Ahhh what a tangled tale. So with all due respect to the late Dan Tabas, if he had such a “love affair” with the house, why did it rot for many and have motorcycle gangs hanging out? Why does it in essence sit and rot today? Let’s get real, this was always a juicy plot of land. Someone who has a love affair with a home like this, restores it, doesn’t sell off all the land around it to a big box store, effectively marooning it like a small desert island. Someone with a love affair, restores it and moves his family in to enjoy the splendor and privilege of living in such a home. Or they find a suitable adaptive reuse. Yes, think Addison Hutton’s Beechwood on Shipley’s campus which the Committee to Save Beechwood saved – yes volunteers did that, not the school although the school reaps the ultimate benefit now. Or up closer to Bryn Mawr Train Station (around 802 W. Montgomery). That is also an Addison Hutton designed home, and if memory serves it could have been the house Hutton built for his family. In any event, this property was recently converted to condos. Mind you, I will never be a condo girl, but in this case, it provided a viable adaptive reuse that saved the structure.
I also love how Home Depot described their store design as “more characteristic of the Main Line.” And then they woke up. I have been to that Home Depot several times, and Ardrossan it ain’t. Not even close. It is what it is: a big box with concrete floors.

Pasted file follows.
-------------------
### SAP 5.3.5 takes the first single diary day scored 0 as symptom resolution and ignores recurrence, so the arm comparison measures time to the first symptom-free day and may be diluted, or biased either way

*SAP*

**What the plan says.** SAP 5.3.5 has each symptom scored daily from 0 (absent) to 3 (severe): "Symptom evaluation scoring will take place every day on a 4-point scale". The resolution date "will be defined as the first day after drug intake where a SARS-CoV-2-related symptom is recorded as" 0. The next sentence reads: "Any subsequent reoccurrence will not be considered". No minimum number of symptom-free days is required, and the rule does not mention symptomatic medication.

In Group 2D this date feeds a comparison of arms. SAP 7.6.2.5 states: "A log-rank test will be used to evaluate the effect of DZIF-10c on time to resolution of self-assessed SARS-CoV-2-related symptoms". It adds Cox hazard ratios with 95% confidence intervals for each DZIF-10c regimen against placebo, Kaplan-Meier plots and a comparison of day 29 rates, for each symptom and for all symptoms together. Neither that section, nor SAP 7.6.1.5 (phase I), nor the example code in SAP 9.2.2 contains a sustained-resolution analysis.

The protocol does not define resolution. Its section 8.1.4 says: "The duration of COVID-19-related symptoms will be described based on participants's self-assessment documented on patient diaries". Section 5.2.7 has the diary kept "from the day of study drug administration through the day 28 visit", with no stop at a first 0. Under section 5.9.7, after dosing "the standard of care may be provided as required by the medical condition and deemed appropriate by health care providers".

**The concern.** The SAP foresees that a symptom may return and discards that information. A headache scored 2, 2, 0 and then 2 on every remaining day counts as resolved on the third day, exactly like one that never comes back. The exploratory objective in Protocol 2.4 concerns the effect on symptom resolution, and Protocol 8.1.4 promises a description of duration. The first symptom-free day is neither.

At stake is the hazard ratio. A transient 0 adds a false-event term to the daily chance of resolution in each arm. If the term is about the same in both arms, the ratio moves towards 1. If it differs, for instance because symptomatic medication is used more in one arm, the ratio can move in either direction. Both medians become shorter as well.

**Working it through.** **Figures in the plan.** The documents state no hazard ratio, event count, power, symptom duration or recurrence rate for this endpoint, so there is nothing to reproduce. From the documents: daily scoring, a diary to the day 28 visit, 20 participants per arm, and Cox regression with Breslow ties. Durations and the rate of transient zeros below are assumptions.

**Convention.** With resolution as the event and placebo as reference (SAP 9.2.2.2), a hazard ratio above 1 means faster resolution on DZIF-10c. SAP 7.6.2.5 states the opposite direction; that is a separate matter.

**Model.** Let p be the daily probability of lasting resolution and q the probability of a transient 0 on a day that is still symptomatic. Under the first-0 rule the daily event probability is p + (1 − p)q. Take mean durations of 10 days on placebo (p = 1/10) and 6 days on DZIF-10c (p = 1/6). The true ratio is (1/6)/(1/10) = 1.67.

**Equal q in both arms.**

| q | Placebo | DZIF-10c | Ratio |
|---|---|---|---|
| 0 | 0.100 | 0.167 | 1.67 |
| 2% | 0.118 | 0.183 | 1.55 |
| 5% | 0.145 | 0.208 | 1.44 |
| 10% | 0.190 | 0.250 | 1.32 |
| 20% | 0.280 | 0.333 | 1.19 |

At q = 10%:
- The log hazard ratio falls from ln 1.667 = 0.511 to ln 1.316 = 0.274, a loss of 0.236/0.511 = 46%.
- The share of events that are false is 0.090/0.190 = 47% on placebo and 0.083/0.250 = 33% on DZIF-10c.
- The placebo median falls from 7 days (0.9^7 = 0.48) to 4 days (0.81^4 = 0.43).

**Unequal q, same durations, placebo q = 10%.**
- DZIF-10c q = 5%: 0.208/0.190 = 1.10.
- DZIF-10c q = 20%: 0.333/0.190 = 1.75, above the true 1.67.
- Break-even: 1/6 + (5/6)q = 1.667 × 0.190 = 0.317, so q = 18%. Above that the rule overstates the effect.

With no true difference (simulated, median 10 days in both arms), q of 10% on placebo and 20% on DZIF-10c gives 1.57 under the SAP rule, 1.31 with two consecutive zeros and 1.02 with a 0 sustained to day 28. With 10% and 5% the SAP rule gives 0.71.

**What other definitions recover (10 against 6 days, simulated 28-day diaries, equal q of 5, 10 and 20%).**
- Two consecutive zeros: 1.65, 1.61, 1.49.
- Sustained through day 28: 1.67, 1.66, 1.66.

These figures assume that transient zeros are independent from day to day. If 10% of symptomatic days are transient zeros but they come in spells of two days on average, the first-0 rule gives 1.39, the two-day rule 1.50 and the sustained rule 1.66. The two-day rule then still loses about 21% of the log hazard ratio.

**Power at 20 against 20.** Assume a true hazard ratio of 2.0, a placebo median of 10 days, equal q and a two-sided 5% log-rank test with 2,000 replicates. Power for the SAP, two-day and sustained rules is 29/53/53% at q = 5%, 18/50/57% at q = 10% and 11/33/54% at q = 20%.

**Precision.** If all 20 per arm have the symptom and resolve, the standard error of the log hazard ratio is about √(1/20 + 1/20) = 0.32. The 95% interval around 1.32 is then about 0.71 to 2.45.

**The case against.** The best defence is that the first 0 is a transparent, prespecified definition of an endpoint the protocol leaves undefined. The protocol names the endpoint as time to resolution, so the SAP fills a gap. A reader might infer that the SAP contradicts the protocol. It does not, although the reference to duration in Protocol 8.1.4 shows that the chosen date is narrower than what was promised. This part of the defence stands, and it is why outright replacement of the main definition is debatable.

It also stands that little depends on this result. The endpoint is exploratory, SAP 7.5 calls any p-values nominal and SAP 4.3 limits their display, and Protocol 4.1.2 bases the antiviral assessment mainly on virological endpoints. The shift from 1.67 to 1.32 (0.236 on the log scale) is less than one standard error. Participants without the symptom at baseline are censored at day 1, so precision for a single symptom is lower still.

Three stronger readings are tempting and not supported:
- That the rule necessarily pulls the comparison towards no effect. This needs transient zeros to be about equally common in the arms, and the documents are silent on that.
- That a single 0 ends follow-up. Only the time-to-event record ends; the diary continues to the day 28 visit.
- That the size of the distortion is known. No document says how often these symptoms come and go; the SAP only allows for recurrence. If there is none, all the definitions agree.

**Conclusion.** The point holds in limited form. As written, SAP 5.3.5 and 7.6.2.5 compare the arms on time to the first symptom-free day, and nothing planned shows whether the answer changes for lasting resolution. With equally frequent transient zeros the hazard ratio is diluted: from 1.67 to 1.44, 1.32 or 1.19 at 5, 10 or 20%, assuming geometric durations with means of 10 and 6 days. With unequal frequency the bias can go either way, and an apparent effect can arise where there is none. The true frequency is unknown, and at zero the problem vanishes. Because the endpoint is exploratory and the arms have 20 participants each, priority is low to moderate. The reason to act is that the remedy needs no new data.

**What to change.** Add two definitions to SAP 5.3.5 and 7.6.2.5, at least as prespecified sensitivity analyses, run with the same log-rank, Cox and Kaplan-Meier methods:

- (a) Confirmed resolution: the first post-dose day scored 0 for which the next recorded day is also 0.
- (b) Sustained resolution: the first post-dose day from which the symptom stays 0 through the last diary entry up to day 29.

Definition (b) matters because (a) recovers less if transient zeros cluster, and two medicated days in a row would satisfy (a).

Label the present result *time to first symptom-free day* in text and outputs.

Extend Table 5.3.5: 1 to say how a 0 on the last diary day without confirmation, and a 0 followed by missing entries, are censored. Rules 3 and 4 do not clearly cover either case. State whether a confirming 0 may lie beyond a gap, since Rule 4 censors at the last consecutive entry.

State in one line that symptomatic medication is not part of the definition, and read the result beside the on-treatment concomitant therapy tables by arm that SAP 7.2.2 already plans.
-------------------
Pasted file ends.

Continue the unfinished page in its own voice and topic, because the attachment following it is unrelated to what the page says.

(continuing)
Of course I wonder given another article unearthed from the Philadelphia Inquirer if East Whiteland could have said no? According to this article, not only was the sale of the property on which Home Depot now sits contingent on this approval, Home Depot went to this “township to amend its zoning ordinance and create a special classification for retail and home and garden center use.” This article also says how the reason Home Depot wanted to big box in was traffic from the Exton Bypass on Route 202.
That just kills me. Big boxes might have their uses but not only do they slowly starve out independent businesses, the big boxification and strip mallification of Chester County is something which astounds me. So many Chester County municipalities seem to an outsider completely thoughtless when it comes to preservation and the future. All these plastic mushroom house developments, and countless big boxes and sub par strip malls, not all of which have full occupancy. Look at what has been built over the past 25 years or so. Is any of it spectacular? No.
I don’t get why Chester County doesn’t have a more cohesive plan for commercial development county-wide, and it is obvious in some of these municipalities that they see the short-term salivation over ratables, and not much else. Of course if you ever watch any public meetings, eleted and planning officials love to fall on the sword of Pennsylvania Municipalities Planning Code which in my humble opinion needs an updating. Suburbs and exurbs are vastly different and Pennsylvania needs better comprehensive planning, so that many local municipalities run out of excuses on why they don’t need better planning. Not all local municipalities are horible at historic preservation, but a lot of them could do much better, or simply pay less lip service to the idea of preservation and employ more doing.